When the internet was young, performing a search with a search engine could almost be considered exciting. Users were on an adventure to discover something new in the vast virtual world. Today, searching has become a very common, mundane activity. Worio was created to help bring back some of that original enthusiasm and excitement by giving users more flavor with their search results. Worio skims the social side of the web, looking for relevant posts on popular sites like Digg, Twitter, Facebook and Delicious. Worio also turns to the world of blogs to produce even more unique results. The user gets a well rounded selection of interesting results that is personalized and compliments the standard web search.Show more screenshots »
Worio was founded in 2005, born out of the Laboratory for Computational Intelligence at the University of British Columbia. The company currently consist of around 10 individuals, including CEO Ali Davar, CTO Mike Klaas, Scientific Advisors Nando de Freitas and Kevin Leyton-Brow and Advisor Mark Johnson.
Searching the internet is something that has been done for decades. What makes Worio a little different is its approach to searching. The application scans for relevant results in places that a regular search might miss, such as among social networking posts or in blogs. The user can review standard search results and those that come from the more interesting side of the internet.
The Worio website invites users with a very professional orange and grey design set against a primarily white background. The stylish W logo lingers over the Worio name and adds a hint of scientific style to the site as a whole. Users can easily access the search bar found at the top of the page or easily install the Worio plug in for their browser without leaving the homepage.
An account is not required to perform a search from the Worio homepage or to download the application’s plug in. Users who want to sign up can click on the blue “Log In” link at the top, right hand corner of the homepage. A small box will appear asking the user to log in. Just below the log in fields is another blue link that reads “Sign up.” This must be clicked to access the registration form. Users are also given the option of registering through a Facebook or Twitter account. Those who choose to go the traditional route can enter their username and email address. After clicking the grey “Create my Account” button at the bottom of the form, the user is advised that they have been logged in but must access the activation email to fully activate their account. The current log in is only valid for one time until the user accesses the email and follows the instructions provided.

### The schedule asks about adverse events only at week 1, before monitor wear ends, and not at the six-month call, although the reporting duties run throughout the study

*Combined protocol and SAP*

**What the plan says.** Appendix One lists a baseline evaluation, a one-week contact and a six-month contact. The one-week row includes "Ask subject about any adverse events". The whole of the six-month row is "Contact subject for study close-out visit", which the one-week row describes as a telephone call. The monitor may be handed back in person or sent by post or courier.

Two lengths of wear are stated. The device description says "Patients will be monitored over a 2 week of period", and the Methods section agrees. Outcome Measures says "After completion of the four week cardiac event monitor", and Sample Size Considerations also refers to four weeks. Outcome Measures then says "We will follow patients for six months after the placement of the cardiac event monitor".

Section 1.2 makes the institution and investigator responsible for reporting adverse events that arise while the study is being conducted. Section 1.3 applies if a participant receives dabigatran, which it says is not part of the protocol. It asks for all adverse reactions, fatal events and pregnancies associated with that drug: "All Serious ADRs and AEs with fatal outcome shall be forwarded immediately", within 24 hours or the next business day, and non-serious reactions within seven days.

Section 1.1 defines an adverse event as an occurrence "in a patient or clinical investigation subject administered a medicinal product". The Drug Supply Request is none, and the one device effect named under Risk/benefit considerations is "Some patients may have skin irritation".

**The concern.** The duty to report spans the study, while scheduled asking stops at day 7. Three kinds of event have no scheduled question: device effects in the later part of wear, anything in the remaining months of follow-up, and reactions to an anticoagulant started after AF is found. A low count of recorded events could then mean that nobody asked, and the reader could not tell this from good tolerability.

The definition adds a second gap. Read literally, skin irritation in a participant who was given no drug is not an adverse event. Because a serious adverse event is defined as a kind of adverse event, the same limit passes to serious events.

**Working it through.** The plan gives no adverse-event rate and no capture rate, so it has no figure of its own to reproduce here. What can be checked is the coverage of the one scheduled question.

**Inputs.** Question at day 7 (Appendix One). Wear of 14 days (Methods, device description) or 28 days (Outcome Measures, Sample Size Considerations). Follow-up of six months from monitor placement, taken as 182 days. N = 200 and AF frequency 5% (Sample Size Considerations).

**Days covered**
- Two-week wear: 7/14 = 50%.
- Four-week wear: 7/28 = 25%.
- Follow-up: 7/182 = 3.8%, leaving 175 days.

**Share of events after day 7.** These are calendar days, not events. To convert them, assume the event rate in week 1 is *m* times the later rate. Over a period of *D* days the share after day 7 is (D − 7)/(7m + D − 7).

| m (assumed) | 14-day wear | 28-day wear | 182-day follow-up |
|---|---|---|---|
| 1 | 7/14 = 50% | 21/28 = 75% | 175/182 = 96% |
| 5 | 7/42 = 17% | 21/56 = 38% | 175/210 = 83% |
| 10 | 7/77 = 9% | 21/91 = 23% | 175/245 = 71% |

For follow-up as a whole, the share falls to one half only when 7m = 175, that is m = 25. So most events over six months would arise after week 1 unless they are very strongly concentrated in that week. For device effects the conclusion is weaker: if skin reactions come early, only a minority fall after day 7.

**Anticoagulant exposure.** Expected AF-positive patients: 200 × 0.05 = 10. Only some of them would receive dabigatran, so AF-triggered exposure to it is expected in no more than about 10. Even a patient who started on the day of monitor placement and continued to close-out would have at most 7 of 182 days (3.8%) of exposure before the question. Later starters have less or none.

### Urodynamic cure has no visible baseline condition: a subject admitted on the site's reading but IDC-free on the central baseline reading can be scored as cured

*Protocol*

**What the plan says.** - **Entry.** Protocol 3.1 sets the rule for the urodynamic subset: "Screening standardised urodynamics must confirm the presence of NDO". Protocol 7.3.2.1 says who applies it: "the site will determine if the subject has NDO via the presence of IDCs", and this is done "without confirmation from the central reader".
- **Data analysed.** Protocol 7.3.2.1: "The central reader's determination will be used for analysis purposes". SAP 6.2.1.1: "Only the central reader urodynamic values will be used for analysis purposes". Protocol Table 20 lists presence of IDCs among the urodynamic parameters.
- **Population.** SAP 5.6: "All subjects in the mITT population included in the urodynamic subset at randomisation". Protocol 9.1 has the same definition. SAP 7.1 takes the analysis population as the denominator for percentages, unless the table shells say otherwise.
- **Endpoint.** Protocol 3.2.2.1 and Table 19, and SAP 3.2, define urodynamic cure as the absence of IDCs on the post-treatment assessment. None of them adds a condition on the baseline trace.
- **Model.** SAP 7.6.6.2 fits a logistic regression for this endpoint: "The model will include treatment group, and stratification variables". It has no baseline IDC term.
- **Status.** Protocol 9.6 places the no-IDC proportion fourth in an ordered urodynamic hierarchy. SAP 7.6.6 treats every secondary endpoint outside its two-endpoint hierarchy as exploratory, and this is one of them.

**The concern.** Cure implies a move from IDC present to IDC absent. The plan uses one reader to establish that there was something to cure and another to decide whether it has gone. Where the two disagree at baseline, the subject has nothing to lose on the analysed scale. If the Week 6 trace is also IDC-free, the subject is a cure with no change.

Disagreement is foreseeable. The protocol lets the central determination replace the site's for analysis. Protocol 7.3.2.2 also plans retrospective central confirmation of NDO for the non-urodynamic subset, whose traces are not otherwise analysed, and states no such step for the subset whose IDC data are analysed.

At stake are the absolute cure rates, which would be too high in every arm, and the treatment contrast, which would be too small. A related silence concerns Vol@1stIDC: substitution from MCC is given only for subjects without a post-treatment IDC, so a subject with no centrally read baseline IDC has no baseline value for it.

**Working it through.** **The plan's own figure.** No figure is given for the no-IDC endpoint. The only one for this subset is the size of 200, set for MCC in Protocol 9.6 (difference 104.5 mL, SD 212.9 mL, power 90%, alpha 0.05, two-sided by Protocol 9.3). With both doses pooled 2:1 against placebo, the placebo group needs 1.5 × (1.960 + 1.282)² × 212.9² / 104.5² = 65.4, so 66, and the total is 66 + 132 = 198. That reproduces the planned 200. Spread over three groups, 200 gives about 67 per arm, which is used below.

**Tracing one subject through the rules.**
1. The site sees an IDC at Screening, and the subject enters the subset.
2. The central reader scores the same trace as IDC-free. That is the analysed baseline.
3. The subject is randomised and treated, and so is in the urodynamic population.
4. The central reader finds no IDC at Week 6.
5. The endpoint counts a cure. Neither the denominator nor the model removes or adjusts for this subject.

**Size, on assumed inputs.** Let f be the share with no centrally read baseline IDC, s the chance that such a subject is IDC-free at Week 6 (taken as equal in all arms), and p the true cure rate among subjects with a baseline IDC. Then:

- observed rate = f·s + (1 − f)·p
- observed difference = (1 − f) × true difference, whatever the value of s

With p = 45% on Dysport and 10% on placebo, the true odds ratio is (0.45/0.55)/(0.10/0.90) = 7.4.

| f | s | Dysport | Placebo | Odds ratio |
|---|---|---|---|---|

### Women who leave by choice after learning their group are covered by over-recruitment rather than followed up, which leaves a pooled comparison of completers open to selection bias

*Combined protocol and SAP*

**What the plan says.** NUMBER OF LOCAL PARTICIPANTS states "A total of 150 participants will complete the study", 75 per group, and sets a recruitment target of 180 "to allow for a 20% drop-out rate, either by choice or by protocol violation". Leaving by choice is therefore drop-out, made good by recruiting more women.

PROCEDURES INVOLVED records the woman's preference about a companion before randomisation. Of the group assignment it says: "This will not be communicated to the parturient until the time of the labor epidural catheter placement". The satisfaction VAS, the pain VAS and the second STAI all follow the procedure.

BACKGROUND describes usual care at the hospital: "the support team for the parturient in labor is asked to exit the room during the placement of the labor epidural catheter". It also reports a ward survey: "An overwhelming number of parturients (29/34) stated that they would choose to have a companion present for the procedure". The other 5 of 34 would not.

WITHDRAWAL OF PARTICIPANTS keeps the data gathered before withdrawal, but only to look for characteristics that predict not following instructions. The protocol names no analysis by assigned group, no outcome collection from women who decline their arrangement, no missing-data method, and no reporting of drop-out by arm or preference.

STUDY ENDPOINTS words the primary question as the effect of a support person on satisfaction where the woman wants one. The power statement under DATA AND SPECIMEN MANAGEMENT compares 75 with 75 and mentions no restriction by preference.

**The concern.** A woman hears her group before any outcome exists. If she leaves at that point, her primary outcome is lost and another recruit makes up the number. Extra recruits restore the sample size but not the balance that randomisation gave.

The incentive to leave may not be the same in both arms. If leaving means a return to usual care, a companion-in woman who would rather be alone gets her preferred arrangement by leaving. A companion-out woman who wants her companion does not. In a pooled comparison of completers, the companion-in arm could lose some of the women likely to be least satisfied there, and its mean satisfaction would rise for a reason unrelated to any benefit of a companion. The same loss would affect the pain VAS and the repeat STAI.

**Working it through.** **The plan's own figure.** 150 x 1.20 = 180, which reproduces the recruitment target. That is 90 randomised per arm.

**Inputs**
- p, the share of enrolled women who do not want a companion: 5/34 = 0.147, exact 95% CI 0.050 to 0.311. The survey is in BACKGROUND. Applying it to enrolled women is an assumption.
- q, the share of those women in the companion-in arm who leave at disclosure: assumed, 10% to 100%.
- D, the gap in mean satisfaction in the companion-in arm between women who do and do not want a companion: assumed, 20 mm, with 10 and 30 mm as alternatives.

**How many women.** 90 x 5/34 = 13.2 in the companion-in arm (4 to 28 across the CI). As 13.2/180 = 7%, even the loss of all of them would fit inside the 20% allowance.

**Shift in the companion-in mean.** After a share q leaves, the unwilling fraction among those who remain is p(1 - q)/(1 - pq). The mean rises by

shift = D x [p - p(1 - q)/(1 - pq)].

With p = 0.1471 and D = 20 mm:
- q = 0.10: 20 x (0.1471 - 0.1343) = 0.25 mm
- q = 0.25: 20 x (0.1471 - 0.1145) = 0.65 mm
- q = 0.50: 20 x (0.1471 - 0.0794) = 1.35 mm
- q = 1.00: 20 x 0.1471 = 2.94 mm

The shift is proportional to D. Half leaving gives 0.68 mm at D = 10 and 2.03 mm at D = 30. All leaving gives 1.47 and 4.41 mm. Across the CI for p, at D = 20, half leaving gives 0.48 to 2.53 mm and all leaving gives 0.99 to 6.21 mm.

Anyone can create a Worio account for free. There are no subscription fees or other charges for doing so. The site offers a simple service that really would require a little more substance to warrant a fee. The creators have kept Worio accessible to everyone with no cost membership. This could change in the future, although no indication that there are plans to add a paid membership has been posted.
Worio is a fun way to spice up the standard internet search. Almost anyone can use Worio, however users who enjoy exploring the internet for fun can really get into Worio. The application produces interesting search results that are relevant and unique.